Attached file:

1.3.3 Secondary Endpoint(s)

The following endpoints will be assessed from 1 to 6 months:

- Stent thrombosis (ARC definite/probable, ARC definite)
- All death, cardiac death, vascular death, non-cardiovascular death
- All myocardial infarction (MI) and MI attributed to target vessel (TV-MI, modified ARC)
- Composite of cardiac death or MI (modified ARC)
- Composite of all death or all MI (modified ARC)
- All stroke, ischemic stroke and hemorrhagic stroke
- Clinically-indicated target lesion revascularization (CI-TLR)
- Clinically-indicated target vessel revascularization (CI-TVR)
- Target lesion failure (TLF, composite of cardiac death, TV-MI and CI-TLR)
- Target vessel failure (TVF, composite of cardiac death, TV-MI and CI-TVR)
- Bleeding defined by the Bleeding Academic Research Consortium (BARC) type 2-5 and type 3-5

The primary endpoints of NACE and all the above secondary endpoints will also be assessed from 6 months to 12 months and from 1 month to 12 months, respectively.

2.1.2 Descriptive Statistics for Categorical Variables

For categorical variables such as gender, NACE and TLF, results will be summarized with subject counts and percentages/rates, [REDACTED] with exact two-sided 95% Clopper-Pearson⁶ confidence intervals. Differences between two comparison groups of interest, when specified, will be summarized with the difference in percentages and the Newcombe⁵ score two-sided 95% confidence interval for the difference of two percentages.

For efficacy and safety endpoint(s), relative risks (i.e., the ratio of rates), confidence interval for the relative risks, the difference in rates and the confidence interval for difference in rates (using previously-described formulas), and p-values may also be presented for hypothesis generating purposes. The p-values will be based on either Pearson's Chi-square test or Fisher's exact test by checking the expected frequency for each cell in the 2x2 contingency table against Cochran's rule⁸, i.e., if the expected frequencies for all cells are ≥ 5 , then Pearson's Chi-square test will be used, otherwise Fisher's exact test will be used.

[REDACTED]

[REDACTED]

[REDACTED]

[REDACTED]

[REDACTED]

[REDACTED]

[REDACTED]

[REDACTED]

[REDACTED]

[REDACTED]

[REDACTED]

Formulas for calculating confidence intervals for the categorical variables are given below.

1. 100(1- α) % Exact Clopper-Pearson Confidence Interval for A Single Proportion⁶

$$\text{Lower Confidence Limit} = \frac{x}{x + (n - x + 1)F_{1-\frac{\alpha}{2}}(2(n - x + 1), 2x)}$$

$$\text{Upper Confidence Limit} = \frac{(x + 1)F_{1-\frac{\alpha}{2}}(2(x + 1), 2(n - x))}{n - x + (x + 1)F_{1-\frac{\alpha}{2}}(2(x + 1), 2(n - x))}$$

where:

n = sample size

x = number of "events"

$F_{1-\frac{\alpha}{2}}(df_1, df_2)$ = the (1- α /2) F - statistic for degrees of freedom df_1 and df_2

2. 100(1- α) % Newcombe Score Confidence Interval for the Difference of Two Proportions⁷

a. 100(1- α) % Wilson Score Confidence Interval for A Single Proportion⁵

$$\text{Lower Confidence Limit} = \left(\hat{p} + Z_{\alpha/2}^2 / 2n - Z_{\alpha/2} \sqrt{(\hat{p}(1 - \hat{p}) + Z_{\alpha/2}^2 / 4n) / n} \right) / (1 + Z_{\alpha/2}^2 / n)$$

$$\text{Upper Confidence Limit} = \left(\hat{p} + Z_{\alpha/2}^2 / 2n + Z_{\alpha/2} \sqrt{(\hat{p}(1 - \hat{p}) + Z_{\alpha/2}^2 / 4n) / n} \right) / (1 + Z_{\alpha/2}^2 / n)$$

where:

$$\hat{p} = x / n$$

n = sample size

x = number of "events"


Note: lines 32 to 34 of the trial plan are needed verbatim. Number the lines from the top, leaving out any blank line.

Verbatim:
$$\text{Upper Confidence Limit} = \frac{(x + 1)F_{1-\frac{\alpha}{2}}(2(x + 1), 2(n - x))}{n - x + (x + 1)F_{1-\frac{\alpha}{2}}(2(x + 1), 2(n - x))}$$

where:

n = sample size